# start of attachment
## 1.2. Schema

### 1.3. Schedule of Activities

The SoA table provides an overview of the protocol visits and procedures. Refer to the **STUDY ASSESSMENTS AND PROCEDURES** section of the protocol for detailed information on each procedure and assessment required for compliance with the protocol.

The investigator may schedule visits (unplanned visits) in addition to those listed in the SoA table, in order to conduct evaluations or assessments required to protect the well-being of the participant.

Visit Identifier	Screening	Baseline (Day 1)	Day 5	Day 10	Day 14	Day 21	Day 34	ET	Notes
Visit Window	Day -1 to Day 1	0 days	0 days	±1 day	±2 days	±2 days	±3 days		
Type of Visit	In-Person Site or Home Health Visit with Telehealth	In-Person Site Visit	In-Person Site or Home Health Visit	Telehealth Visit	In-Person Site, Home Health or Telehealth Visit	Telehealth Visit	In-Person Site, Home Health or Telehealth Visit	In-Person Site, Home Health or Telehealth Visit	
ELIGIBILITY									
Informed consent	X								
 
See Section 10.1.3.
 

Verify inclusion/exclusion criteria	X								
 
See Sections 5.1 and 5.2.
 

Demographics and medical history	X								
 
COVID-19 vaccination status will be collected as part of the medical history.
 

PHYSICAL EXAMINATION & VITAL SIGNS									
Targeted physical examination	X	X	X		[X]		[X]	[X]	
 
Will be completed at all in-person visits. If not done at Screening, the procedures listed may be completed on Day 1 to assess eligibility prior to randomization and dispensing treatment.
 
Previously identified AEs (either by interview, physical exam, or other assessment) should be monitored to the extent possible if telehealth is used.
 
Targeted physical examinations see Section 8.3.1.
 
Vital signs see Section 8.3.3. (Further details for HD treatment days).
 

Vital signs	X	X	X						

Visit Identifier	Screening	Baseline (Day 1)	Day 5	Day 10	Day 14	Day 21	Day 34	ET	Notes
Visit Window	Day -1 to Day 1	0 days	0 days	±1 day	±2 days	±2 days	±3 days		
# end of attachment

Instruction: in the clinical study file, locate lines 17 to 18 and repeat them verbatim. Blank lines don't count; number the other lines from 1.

Will be completed at all in-person visits. If not done at Screening, the procedures listed may be completed on Day 1 to assess eligibility prior to randomization and dispensing treatment.
 
Previously identified AEs (either by interview, physical exam, or other assessment) should be monitored to the extent possible if telehealth is used.
 